15 March 2013
Claire Cunningham makes work based on honing skills specifically created by her physical impairment and looking at perceived limitations as advantages. Nina Mühlemann was there to see this production created with choreographer/video artist Gail Sneddon at the Queen Elizabeth Hall for Southbank's Women of the World festival on 6 March.
The first time I saw Claire Cunningham’s dance performance piece Ménage à Trois during the Unlimited festival, I found it hard to digest. It addressed feelings of loneliness, internalized oppression and ableist presumptions in a brutally honest way. I felt sad and ashamed because I could relate to those feelings, but tend to suppress those memories. Now, as part of the Women of the World festival at the Southbank Centre, I got the chance to see this stunning piece of work again and to reflect on the emotions it evokes.
Ménage à Trois follows Cunningham’s character, a lonely young single woman, who is desperate for someone to lift her up, to touch her, other than the crutches she uses to get around. ‘Sometimes I feel like a machine. I forget I was made to touch.’ She is yearning for a partner who she can fully envision in her imagination: ‘You would not have a mullet. You would not eat mackerel and expect me to kiss you. You would not be disabled,’ she says, imagining a man who would release her from her isolation.
She then builds a dancing partner from her crutches, and through dance this partner comes to life. Christopher Owen, who plays the role of Cunningham’s boyfriend mirrors her movements perfectly as she dances with the ‘crutch man’, until he and the crutch figure become one. We follow the new couple into scenes of domestic bliss and romantic dinners of the sort that Cunningham’s character has despised during periods of loneliness.
There is a slightly eerie feeling to those scenes. They seem too good to be true and, like her lover, have come out of nowhere. Finally, Cunningham’s character voices this uneasiness she feels about the relationship. She dreamt a man into life who is too flawless to be true, and she despairs because she, and her disabled body, can never be a match for such perfection. She feels inferior, but also acknowledges that this feeling comes from her own insecurities, from loneliness, isolation and the difficulties she has to accept herself.
The story is about two relationships: the one between Claire Cunningham’s character and the boyfriend, and the one between her and her crutches. Throughout the performance, it becomes clear that both are fully intertwined with each other, and the attempt to replace one with the other fails.
Cunningham’s NHS crutches figure as various props within the piece: as a partner, but also as machine guns in a videogame called ‘couple killer’, where Cunningham’s character tries to shoot video projections of happy couples; as flowers her lover tries to give to her; and as spiky jewellery around Cunningham’s neck to keep her lover from getting too close.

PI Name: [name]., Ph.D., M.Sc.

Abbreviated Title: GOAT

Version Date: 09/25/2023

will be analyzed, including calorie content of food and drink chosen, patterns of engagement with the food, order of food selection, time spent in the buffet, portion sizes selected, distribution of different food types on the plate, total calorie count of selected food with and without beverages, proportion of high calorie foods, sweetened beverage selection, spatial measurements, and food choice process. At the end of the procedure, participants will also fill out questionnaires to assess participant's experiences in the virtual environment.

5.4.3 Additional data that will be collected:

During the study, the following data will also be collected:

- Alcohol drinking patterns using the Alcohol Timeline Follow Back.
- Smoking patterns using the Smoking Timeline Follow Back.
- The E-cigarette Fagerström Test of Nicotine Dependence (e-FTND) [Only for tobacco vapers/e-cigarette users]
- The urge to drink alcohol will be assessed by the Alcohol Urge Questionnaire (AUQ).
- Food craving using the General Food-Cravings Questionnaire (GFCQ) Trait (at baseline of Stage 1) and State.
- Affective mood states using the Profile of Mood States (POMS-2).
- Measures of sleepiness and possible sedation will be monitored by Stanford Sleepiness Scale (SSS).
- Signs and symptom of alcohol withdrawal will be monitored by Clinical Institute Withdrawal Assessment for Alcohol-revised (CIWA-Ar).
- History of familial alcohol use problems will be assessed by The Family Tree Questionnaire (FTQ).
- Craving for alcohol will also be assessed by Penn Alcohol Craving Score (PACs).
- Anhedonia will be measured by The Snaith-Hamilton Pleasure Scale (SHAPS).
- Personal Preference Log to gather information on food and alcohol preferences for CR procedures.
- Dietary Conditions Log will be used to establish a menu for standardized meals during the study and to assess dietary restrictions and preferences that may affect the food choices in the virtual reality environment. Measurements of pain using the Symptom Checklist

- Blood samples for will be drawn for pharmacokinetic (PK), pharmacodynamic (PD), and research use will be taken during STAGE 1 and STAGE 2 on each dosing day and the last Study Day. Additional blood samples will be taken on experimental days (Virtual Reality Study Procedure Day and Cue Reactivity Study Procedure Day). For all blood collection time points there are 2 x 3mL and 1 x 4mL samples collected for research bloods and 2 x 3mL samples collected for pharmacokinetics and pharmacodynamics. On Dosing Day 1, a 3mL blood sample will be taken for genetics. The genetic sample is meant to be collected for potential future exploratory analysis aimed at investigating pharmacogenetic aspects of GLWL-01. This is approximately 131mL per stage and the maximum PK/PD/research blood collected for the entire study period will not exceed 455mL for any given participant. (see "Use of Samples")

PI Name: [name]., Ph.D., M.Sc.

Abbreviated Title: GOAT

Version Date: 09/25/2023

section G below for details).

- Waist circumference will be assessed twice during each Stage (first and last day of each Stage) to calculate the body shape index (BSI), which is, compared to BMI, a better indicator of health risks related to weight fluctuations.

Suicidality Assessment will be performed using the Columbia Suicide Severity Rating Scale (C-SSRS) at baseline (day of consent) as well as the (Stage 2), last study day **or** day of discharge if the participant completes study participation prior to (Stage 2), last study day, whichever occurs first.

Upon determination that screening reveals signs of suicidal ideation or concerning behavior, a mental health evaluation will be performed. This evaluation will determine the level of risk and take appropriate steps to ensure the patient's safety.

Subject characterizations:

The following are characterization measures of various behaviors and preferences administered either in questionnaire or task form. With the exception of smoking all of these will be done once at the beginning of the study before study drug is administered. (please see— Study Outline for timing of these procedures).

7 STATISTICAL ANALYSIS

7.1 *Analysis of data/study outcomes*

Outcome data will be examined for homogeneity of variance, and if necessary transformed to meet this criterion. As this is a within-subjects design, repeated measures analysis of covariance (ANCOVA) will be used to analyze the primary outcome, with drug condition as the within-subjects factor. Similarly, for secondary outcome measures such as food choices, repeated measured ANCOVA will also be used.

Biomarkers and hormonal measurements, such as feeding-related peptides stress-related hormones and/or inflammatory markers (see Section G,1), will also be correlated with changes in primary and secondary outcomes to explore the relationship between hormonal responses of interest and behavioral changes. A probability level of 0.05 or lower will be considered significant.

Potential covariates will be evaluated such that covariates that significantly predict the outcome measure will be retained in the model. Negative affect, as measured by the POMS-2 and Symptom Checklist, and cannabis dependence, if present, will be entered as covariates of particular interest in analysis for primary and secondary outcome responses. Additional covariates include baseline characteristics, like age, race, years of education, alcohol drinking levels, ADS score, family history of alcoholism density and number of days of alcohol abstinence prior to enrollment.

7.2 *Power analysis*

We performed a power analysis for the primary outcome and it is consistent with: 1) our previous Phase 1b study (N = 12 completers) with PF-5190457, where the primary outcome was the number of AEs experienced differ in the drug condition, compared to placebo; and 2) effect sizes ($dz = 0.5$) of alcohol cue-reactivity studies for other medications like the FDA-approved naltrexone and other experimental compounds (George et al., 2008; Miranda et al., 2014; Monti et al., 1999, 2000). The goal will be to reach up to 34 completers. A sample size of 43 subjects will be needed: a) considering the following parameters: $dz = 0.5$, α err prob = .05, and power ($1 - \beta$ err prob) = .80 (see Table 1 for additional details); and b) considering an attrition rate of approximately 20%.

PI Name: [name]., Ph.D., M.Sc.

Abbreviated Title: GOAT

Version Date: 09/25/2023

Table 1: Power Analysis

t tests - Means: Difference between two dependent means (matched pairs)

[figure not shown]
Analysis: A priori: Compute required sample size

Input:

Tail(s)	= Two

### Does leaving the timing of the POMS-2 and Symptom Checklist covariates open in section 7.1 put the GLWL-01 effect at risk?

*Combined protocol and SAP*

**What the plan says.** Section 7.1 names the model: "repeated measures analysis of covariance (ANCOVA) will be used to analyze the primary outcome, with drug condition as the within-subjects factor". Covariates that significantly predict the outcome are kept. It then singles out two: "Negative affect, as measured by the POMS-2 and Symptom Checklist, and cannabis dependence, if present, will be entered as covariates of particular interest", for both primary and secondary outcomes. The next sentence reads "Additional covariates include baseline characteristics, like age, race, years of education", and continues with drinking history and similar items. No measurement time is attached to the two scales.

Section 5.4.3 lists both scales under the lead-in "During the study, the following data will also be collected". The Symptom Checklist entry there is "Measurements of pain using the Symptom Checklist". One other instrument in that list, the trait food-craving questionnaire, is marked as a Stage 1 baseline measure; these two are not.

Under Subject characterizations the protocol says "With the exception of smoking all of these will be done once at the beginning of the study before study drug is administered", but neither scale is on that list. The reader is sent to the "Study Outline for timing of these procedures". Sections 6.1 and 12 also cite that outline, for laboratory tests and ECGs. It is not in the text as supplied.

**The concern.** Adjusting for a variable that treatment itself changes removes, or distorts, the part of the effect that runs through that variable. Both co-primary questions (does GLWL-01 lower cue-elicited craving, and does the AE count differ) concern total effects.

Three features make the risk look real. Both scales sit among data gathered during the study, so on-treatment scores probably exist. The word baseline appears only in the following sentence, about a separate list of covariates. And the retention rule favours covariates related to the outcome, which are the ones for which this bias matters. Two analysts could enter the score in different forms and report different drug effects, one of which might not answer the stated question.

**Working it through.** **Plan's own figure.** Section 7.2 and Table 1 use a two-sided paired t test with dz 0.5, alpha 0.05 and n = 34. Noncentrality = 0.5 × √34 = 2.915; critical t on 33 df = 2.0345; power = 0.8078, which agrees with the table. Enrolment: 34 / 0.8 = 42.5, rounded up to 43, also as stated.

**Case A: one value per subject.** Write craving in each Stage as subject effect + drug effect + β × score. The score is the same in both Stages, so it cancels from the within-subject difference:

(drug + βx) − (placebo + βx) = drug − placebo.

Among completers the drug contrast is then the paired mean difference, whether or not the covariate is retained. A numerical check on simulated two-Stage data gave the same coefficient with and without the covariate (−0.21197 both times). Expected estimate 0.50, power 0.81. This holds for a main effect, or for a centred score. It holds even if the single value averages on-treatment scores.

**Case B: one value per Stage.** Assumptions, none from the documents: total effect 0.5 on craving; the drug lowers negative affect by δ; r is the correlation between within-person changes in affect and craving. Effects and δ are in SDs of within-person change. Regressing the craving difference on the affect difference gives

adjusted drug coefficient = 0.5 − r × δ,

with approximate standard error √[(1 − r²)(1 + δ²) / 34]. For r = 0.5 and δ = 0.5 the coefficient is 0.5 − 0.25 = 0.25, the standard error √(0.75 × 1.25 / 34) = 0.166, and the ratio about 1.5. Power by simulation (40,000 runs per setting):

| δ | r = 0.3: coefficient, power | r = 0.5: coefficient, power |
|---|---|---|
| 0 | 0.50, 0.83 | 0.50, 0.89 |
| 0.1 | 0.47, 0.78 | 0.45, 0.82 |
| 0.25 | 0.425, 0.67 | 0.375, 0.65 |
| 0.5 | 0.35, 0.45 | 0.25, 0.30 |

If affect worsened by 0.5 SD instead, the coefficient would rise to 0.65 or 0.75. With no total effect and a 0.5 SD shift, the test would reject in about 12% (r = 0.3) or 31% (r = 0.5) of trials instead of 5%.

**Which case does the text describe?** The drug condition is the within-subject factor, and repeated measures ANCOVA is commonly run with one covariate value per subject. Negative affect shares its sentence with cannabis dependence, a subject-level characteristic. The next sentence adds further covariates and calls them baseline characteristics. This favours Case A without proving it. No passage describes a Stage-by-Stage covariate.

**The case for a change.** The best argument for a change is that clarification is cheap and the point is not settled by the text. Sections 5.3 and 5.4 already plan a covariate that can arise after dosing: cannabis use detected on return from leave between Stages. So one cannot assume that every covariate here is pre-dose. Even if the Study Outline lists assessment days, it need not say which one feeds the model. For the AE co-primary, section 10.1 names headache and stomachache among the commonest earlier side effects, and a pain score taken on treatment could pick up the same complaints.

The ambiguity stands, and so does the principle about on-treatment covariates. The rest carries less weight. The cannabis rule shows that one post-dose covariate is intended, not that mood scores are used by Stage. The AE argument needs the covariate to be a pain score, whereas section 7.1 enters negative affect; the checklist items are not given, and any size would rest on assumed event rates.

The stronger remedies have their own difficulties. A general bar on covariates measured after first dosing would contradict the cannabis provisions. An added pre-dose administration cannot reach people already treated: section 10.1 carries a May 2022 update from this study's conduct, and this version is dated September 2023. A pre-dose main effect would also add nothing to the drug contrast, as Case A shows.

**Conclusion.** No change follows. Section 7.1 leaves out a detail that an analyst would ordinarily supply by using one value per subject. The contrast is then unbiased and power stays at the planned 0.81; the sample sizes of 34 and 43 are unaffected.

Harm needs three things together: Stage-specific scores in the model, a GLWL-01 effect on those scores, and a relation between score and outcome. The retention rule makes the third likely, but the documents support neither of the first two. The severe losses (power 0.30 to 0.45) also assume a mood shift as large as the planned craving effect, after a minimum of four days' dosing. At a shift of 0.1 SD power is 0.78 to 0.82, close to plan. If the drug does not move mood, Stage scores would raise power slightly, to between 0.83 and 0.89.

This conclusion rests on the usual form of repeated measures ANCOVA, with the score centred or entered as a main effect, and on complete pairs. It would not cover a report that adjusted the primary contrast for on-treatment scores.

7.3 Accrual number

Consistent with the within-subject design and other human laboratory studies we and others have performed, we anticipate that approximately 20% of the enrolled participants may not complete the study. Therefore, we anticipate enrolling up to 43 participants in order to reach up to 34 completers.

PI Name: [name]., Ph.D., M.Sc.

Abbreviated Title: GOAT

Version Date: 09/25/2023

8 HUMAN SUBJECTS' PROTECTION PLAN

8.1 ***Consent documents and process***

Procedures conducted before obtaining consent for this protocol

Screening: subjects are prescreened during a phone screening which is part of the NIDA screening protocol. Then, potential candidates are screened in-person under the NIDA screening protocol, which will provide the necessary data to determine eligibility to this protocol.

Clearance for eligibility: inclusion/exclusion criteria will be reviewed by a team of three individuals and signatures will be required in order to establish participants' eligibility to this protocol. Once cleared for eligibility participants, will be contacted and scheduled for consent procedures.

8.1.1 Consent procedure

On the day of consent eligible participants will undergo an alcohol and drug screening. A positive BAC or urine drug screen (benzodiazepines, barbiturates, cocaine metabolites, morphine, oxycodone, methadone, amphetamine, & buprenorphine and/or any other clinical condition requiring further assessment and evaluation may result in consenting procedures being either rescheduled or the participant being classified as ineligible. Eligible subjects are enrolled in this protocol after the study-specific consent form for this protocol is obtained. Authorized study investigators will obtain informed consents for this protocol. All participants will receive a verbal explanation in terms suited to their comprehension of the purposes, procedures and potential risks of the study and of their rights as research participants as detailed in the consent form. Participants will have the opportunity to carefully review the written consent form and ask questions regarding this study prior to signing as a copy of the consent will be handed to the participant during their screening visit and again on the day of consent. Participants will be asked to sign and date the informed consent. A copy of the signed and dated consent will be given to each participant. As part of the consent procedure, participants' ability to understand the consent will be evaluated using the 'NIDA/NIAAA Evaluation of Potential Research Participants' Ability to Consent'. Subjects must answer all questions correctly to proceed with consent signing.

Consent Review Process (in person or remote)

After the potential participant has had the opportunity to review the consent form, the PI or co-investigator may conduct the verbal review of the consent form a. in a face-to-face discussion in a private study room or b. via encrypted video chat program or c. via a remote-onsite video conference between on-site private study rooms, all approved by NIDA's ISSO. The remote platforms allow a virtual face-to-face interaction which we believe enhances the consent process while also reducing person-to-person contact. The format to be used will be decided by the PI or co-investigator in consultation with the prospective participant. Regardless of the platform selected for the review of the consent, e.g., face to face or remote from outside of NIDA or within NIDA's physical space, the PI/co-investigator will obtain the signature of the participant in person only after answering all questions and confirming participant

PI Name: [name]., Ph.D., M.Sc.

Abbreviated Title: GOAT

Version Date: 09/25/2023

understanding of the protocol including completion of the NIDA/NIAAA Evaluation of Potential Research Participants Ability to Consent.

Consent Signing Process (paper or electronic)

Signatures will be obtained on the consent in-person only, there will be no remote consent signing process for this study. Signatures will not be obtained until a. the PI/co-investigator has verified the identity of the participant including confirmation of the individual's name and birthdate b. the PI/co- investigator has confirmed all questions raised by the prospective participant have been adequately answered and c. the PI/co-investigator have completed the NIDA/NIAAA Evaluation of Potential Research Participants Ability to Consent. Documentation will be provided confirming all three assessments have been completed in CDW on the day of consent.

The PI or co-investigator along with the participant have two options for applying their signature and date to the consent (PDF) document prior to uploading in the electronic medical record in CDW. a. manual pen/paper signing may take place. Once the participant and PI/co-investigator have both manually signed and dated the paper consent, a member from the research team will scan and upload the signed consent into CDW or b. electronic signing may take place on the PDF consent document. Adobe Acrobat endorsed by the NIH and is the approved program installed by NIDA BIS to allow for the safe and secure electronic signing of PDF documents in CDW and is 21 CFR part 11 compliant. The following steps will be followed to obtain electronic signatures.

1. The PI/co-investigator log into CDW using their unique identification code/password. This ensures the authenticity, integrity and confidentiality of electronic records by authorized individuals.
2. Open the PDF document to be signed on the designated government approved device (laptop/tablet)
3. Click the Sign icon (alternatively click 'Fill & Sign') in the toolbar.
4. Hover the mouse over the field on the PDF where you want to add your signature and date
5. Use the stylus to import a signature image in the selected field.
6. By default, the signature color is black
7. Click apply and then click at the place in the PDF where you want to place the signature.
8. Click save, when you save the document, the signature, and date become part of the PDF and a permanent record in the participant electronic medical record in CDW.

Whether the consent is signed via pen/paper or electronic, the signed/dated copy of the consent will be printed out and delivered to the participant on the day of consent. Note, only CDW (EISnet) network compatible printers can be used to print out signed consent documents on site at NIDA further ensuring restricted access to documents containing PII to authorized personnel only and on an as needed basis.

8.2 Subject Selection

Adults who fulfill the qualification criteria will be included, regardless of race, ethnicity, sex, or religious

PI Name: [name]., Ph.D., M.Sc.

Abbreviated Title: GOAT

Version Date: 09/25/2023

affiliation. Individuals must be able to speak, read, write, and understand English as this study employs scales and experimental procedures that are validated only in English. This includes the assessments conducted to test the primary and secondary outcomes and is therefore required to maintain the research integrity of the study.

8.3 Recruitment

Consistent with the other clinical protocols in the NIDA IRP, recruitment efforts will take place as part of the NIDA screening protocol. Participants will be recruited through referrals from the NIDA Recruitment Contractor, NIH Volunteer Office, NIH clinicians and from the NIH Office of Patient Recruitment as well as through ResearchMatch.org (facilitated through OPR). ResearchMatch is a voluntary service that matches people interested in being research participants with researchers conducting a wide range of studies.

The crutches are used in novel ways that erase the stigma attached to them, and it makes me marvel at their versatility and functionality. The set is quite bare, otherwise, but the use of the crutches creates a detailed scene of imagination. Similarly, two thin curtains, one behind the actors and one in front of them, have video and light projected on to them, providing a multi-dimensional quality which brings various scenes and places into life.
The music, a score and an aria, sung live by Cunningham who is a trained opera singer, add another layer and an interesting contrast to the modernity of the visuals. Overall, the piece has an almost overwhelming audio-visual richness.
Ménage à Trois is the third piece that Cunningham created, and the first one where she has partnered with co-director and video designer Gail Sneddon. During the Q and A that Cunningham explains that, when she started incorporating her crutches into her dance work, she spent months experimenting and studying mechanics and physics to explore the unique movement possibilities that her crutches and her body offer. She also explains that the inspiration for the piece was a time during her teenage years that she spent isolated and trapped because she had internalized the ableist worldview that she was fed by the media.
Those feelings are portrayed in Ménage à Trois with accuracy and a painful honesty. It was a fantastic piece to show during the WOW festival, as it does not only address the ableist rhetoric that is often adopted when we talk about issues of gender and sexuality, but it also reflects on misogynist assumptions about femininity, often internalized by women themselves. Ménage à Trois is an utterly fascinating piece because it makes us go to an uncomfortable place but at the same time is full of grace and beauty.